Besides the local elections, September 9 saw thousands of people in 40 Russian cities come out to protest the government’s pension reform (Navalny.com, September 9). These protests aroused greater public interest than the vote itself—electoral turnout across the regions generally did not exceed 30 percent. Rallies in most cities were not sanctioned by the authorities, but people joined the demonstrations nevertheless. Besides the slogans against cuts to retirement benefits, in some cities protesters chanted, “Down with Putin!” (Svoboda.org, September 10).
These outcomes reflect a profound change in Russians’ public sentiments. By forcing through the pension cuts backs, the authorities have destroyed the unwritten “social contract” with the population. Heretofore, the Kremlin was able to pursue authoritarian policies, violate civil rights and preserve massive corruption, but in exchange for social welfare guarantees preserved from Soviet times. However, today, the Kremlin’s imperialist policy, which requires huge expenditures on the power structures (siloviki) and propaganda, has come into conflict with the social needs of the population.
The Kremlin is desperately attempting to retain its regional appointees in power. The aforementioned situation in Primorsky Krai, where a second-round gubernatorial election was held on September 16, is quite indicative. In this Far East province, United Russia member Governor Andrei Tarasenko faced Communist Party representative Andrei Ischenko. With 97 percent of ballots counted, the opposition candidate looked to be in the lead. But the electoral committee awarded the final victory to the incumbent, who, allegedly, outflanked his opponent by 1.5 percent of the vote (RBC, September 18). These falsifications provoked outrage among the residents of Primorsky Krai, who began organizing protest rallies.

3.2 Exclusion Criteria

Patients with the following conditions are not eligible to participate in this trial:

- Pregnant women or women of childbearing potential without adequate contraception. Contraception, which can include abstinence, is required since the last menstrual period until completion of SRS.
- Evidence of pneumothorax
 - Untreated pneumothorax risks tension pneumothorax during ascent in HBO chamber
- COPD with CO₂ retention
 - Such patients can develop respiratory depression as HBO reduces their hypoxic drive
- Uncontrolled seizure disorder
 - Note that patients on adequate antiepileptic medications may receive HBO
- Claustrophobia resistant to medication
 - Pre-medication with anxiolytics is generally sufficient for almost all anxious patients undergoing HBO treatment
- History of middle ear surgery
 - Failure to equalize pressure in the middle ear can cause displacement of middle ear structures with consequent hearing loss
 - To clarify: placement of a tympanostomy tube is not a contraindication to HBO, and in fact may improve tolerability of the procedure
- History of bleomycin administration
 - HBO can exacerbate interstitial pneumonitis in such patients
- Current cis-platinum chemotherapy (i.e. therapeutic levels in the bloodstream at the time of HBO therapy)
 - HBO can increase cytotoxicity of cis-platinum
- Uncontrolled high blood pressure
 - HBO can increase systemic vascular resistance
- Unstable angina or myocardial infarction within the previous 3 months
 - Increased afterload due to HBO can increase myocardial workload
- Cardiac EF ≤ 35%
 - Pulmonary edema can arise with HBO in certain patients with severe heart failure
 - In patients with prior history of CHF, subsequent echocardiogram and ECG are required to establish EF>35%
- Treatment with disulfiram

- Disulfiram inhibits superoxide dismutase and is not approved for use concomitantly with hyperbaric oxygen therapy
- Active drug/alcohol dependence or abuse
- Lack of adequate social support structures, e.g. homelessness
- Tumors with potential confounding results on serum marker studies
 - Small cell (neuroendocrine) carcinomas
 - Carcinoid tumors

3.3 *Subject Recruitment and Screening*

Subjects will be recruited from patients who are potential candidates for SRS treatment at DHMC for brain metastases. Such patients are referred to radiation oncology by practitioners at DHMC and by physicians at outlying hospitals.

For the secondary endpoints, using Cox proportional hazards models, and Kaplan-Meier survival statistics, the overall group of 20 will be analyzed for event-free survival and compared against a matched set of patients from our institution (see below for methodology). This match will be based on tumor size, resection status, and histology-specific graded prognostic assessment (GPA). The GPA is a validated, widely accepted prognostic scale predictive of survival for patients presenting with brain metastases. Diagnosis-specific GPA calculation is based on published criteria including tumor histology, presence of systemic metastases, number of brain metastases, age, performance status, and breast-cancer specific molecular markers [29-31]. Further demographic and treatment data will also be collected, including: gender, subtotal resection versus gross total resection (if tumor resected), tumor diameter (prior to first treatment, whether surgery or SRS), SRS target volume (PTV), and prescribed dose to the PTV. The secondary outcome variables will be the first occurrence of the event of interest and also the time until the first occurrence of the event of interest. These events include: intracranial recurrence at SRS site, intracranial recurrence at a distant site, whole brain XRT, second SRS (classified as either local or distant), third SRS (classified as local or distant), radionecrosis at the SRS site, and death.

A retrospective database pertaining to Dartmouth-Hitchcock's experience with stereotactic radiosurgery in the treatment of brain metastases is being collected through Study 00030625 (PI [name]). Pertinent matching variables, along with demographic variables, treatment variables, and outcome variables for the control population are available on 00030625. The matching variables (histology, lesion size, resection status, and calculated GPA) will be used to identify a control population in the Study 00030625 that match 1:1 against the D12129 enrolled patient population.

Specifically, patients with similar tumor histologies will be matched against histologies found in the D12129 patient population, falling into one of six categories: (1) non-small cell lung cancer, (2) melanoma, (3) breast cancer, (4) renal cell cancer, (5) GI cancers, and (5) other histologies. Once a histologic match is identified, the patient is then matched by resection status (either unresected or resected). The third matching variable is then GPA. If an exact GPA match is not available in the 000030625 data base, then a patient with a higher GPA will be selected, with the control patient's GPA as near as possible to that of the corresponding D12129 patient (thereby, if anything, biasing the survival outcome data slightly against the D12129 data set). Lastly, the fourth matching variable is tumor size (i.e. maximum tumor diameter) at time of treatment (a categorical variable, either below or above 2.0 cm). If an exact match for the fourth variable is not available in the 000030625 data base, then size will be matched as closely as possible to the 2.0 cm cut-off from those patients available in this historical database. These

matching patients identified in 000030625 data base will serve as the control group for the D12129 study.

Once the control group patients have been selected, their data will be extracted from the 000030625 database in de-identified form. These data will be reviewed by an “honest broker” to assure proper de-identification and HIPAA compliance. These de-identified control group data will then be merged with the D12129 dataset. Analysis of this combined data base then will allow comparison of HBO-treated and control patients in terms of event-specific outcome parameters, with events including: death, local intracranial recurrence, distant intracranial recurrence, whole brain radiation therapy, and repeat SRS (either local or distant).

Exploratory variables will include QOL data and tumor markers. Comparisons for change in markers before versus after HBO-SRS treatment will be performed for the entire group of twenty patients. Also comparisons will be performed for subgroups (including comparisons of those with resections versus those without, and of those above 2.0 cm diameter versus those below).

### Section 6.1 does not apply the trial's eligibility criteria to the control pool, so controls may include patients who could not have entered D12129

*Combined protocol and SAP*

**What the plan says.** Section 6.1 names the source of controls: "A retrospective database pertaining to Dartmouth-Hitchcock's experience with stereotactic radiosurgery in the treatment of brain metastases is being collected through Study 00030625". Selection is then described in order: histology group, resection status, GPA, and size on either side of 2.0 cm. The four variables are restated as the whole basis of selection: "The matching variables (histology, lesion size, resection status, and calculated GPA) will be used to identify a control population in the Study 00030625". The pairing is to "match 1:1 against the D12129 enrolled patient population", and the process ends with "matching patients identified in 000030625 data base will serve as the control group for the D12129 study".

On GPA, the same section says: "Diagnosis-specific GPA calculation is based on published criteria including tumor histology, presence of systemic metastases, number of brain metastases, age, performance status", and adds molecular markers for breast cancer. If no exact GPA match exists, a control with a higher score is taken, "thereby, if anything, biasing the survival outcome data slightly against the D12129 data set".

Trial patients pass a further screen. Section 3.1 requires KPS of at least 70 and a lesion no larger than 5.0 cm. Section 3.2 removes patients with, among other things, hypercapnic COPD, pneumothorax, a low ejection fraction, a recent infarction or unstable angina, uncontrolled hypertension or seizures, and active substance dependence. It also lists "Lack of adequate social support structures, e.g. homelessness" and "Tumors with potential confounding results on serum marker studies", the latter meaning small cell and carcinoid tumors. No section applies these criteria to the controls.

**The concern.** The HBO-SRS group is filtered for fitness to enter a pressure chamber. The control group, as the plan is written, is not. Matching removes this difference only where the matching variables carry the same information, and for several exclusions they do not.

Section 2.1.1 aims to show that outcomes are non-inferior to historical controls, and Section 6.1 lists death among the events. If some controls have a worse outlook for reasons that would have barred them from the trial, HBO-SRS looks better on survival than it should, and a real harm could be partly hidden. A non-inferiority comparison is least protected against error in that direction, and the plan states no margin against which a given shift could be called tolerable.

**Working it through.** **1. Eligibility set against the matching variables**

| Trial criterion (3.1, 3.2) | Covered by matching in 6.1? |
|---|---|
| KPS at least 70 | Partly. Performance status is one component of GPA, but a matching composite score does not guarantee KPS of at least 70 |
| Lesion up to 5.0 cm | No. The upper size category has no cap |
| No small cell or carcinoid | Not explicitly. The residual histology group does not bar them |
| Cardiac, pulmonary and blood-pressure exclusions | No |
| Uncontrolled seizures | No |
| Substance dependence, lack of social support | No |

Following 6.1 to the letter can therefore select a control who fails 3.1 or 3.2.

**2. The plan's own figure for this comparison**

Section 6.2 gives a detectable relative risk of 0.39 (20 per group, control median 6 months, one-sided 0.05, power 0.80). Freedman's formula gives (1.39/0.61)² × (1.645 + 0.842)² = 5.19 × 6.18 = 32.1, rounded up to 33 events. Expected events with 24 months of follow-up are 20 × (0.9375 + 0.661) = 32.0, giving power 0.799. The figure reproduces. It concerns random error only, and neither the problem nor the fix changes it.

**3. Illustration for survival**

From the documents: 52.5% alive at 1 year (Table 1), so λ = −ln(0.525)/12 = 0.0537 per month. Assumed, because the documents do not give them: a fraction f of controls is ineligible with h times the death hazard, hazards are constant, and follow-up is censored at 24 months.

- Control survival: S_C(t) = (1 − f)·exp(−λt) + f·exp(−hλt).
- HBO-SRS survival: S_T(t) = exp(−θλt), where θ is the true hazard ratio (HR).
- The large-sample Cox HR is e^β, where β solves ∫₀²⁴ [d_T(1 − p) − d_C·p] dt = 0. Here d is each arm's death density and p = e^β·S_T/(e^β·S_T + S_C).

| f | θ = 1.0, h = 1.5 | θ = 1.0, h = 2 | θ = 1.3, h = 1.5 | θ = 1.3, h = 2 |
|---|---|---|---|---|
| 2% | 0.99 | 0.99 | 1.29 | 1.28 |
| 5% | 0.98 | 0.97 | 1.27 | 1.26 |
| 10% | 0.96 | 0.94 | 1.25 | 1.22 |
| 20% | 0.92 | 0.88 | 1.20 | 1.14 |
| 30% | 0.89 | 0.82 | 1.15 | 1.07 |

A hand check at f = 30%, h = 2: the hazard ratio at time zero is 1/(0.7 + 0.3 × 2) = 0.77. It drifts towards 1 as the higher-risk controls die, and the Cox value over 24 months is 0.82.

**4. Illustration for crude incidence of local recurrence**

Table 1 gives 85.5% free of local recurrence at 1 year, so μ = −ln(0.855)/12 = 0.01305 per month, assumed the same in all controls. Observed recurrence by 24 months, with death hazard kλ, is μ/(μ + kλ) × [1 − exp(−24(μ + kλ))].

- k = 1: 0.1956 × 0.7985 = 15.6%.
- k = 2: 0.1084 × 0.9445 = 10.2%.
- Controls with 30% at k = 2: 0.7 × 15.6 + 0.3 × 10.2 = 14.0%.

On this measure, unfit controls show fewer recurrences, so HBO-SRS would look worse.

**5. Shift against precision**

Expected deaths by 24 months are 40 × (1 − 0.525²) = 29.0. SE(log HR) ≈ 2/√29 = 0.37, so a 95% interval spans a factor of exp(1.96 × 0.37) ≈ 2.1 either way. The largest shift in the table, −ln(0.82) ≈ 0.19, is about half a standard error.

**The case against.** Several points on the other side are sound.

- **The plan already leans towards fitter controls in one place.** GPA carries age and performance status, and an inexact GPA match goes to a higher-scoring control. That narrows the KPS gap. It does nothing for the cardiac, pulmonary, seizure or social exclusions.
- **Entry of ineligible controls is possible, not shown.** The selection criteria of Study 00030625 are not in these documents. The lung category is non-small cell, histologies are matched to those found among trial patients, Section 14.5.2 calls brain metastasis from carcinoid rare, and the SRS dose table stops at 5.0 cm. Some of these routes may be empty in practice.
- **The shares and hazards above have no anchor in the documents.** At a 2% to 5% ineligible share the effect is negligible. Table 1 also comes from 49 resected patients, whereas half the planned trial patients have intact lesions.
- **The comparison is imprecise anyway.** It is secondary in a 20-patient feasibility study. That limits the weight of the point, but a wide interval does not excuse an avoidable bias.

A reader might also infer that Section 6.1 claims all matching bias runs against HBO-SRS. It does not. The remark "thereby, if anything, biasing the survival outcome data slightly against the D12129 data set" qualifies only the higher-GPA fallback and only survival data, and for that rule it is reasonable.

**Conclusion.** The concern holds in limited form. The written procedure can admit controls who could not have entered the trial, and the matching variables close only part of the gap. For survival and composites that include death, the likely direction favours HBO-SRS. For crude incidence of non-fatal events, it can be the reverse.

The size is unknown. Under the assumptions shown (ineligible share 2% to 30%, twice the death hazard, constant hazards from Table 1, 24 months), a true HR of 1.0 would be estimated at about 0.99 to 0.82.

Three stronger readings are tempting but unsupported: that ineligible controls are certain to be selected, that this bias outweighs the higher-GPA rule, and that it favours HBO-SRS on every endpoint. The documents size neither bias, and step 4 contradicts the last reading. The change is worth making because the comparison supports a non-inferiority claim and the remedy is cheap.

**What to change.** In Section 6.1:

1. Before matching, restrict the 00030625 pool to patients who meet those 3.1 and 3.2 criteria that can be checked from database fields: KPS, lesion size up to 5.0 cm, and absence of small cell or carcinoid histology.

Pro-Kremlin political analysts Alexei Chesnakov and Yevgeny Minchenko have argued that the need for second rounds in this year’s gubernatorial elections signifies evidence of real political competition in Russia (Actualcomment.ru, September 10). Yet, in truth, that competition remains quite limited. For example, candidates from the liberal opposition—Dmitry Gudkov, Sergei Mitrokhin and Ilya Yashin—were not allowed to compete in the mayoral elections in Moscow, also held on September 9. The acting mayor, Sergei Sobyanin, who enjoyed significant support from state-run propaganda, easily won over the “systemic opposition” candidates (from the Communist Party and the LDPR) present on the ballot.
Carnegie Moscow Center expert Andrei Pertsev believes that the authorities’ striving for a political monopoly is not actually strengthening the regime, On the contrary, “By clearing and simplifying the political field, the center [Moscow] has created a situation whereby simplicity [of Russian politics] has begun to create complications of its own. If real opposition candidates are not allowed to win, the authorities will face chaotic protests. And fighting them with the usual methods is impossible—any actions only multiply the chaos” (Carnegie.ru, September 10).
Today’s Russia is entering an unstable political reality, whereby the authorities are briskly losing the loyalty of the population. The situation might be compared to the era of Mikhail Gorbachev, who also sought to maintain the leading role of the Communist Party of the Soviet Union, but the people actively opposed it. However, in 1990, free elections took place, in which many candidates from the opposition won. They were able to legally enter politics and take up positions of power. Arguably, as a result, the subsequent collapse of the Soviet Union was relatively mild. In contrast, the Putin regime is blocking opposition politicians from participating in free elections, opening Russia up to the prospects of revolutionary change.